These promising results have prompted an ongoing as well as a planned multicenter, randomized, double-blind trial of MultiStem in stroke. Both trials have a time window for infusion of 18 to 36 hours after ischemic stroke. One trial is ongoing in Japan and the other trial, which will begin in the fall of 2017, will include 300 subjects from North America and Europe and Dr. Hess will once more serve as one of the lead clinical investigators. This trial underwent a Special Protocol Assessment with the U.S. FDA.

It is an exciting time for Cell Therapy in stroke. On May 6-7, 2017 the Stem Cell as an Emerging Paradigm for Stroke (STEPS 4) meeting was held in Washington, D.C. Attendees included representatives from the FDA, NIH, academia, and industry. The MultiStem trial was reviewed as well as two, small open-label, non-randomized, single arm trials of neural stem cells using the CTX line of ReNeuron as well as neutralized mesenchymal stem cells as part of the SB623 trial held by SanBio. 2, 3 Both these trials demonstrate the safety and feasibility of stereotactic implantation of neural stem cells or neutralized bone marrow cell into an area of “chronic stroke,” chronic being defined as more than six months after initial stroke. Dr. Hess summarized what was learned from the three trials and the group worked to develop guidelines to move the field forward. Also in attendance was our collaborator from the University of Georgia, Franklin West Ph.D. A UGA-MCG team has developed a porcine stroke model and has NIH funding to investigate the use of induced pluripotent stem cells (iPS) and neural progenitor cells (iPS-NP) implanted into an area of stroke. We feel this may be an optimal approach to “chronic stroke” and opens up the potential to use autologous transplantation in stroke patients, i.e. iPS-NP derived from a patient’s own skin cells. This will be the subject of a future newsletter.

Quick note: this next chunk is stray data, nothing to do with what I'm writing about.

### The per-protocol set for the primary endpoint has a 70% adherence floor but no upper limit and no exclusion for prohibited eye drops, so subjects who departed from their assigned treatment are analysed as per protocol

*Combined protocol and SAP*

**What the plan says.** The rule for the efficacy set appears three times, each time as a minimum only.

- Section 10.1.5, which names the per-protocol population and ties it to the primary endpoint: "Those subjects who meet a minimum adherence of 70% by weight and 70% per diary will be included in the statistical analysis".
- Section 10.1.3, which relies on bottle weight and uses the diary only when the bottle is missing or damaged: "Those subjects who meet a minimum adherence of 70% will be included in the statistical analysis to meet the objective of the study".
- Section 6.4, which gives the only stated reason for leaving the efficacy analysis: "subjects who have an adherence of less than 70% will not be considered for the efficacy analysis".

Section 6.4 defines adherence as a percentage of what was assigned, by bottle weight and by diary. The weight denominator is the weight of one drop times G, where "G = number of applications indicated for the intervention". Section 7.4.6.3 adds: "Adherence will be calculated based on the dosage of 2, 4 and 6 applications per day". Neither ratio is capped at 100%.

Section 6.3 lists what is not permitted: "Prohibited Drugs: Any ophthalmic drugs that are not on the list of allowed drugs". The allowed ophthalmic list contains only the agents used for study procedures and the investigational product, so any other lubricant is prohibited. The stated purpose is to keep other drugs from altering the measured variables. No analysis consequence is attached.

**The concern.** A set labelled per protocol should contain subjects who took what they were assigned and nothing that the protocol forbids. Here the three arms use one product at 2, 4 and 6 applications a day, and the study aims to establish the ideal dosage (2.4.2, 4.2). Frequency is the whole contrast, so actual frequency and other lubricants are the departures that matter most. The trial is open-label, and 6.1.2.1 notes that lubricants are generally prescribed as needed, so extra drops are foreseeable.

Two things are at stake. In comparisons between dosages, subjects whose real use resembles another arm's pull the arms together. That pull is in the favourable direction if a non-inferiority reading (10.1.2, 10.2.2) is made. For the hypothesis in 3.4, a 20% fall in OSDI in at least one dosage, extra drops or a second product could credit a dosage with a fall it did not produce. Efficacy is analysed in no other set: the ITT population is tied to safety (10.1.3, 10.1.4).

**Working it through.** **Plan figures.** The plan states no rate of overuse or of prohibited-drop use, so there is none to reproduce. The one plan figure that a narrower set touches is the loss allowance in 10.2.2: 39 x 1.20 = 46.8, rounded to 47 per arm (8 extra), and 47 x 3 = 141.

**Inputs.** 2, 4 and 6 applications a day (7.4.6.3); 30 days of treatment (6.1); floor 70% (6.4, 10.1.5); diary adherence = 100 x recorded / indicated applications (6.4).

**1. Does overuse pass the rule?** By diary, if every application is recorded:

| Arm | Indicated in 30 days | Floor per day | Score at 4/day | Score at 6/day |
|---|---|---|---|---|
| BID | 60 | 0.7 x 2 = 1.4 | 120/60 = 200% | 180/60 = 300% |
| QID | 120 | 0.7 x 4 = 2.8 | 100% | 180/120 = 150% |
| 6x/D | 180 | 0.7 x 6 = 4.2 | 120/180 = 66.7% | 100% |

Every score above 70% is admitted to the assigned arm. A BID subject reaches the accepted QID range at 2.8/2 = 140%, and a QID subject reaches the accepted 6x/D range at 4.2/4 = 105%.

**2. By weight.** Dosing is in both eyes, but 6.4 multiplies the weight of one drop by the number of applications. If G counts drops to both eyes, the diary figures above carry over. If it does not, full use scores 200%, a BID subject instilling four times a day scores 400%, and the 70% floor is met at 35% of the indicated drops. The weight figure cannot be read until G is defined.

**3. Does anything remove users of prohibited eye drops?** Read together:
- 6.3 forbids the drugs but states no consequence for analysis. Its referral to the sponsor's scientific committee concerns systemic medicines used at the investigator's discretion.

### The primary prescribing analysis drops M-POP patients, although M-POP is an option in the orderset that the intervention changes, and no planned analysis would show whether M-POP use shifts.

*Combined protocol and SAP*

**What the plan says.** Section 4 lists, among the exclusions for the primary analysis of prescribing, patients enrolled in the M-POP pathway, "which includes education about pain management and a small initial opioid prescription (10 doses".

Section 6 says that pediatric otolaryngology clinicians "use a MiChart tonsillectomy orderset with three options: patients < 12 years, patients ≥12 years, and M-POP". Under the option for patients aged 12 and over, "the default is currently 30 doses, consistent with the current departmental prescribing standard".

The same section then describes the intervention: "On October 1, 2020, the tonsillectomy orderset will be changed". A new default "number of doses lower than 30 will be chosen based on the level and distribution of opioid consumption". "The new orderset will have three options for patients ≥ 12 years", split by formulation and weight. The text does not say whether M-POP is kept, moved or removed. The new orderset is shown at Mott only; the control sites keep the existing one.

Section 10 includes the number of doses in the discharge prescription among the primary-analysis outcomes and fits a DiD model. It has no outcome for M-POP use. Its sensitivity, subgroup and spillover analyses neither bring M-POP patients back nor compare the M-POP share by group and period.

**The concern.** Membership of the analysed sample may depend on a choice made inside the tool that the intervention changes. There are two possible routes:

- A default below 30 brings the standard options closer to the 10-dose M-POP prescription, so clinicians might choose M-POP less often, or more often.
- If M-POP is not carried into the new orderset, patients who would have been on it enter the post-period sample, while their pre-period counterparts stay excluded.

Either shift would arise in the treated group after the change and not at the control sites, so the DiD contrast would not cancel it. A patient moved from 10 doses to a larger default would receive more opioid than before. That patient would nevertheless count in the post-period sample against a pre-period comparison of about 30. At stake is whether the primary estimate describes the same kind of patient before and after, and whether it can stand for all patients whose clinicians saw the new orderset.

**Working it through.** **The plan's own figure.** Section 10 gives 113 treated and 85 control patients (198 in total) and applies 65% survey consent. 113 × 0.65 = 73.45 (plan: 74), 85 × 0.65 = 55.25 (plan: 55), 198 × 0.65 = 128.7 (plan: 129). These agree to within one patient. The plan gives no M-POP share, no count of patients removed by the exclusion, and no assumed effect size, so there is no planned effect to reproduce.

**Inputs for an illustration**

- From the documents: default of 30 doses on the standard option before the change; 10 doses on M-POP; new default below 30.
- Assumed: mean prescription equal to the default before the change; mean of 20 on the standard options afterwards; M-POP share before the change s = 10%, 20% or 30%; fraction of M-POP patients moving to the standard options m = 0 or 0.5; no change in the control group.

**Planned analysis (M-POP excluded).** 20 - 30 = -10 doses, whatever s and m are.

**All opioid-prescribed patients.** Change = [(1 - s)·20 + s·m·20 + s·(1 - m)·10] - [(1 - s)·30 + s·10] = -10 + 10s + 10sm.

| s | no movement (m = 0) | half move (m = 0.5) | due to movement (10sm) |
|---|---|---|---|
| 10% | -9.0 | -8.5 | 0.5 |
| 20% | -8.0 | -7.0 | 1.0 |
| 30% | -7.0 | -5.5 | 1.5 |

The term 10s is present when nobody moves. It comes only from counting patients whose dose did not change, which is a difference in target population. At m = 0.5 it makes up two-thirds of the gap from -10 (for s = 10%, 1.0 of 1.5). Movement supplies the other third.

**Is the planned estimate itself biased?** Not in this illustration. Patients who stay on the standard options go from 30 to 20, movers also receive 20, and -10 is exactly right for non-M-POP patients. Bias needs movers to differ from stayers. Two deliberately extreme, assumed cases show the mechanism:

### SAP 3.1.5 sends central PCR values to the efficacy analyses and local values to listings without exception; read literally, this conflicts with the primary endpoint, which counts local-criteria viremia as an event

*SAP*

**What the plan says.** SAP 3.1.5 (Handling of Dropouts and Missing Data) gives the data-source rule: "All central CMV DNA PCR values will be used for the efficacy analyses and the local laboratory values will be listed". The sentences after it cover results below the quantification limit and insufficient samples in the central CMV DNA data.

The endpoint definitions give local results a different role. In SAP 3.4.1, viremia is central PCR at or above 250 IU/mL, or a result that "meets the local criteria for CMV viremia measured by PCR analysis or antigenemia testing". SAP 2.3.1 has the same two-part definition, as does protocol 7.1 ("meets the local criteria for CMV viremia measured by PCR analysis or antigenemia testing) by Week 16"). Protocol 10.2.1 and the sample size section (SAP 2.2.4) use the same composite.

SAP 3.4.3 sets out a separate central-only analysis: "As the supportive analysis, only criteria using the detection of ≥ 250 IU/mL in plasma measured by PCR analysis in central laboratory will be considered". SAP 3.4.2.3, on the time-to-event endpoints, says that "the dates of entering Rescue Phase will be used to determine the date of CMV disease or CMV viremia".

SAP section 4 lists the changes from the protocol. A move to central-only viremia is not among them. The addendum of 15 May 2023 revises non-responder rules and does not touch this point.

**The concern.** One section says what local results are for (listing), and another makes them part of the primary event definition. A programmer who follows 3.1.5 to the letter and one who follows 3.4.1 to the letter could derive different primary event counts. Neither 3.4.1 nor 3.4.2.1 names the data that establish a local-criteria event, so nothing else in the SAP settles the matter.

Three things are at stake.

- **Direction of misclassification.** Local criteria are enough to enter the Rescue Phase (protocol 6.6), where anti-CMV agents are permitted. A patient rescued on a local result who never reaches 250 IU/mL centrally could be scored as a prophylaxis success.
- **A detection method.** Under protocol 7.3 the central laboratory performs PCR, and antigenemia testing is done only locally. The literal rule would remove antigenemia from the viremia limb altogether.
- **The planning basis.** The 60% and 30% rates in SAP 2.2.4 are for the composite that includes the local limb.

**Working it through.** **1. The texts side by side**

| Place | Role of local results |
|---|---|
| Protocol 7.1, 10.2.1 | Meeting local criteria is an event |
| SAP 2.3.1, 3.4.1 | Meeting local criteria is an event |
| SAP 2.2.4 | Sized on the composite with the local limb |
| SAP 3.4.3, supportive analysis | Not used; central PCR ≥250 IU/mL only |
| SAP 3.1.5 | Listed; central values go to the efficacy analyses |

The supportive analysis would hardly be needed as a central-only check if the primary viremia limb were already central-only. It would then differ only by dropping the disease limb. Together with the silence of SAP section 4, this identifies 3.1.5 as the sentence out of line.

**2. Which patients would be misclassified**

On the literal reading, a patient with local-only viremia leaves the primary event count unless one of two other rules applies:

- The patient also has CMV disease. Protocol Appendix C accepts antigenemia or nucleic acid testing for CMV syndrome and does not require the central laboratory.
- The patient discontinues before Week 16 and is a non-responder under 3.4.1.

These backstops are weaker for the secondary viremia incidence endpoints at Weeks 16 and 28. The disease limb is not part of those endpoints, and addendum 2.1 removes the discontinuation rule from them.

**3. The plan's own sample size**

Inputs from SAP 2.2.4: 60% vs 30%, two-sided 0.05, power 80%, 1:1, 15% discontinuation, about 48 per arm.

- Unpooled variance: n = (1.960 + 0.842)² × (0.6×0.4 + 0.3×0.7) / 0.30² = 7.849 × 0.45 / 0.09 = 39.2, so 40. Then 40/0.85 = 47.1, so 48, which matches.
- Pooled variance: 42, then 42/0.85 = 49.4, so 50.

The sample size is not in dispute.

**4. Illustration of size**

1. Hess DC, Wechsler LR, Clark WM, Savitz SI, Ford GA, Chiu D, et al. Safety and efficacy of multipotent adult progenitor cells in acute ischaemic stroke (masters): A randomised, double-blind, placebo-controlled, phase 2 trial. The Lancet. Neurology. 2017;16:360-368
2. Kalladka D, Sinden J, Pollock K, Haig C, McLean J, Smith W, et al. Human neural stem cells in patients with chronic ischaemic stroke (pisces): A phase 1, first-in-man study. Lancet. 2016;388:787-796
3. Steinberg GK, Kondziolka D, Wechsler LR, Lunsford LD, Coburn ML, Billigen JB, et al. Clinical outcomes of transplanted modified bone marrow-derived mesenchymal stem cells in stroke: A phase 1/2a study. Stroke. 2016;47:1817-1824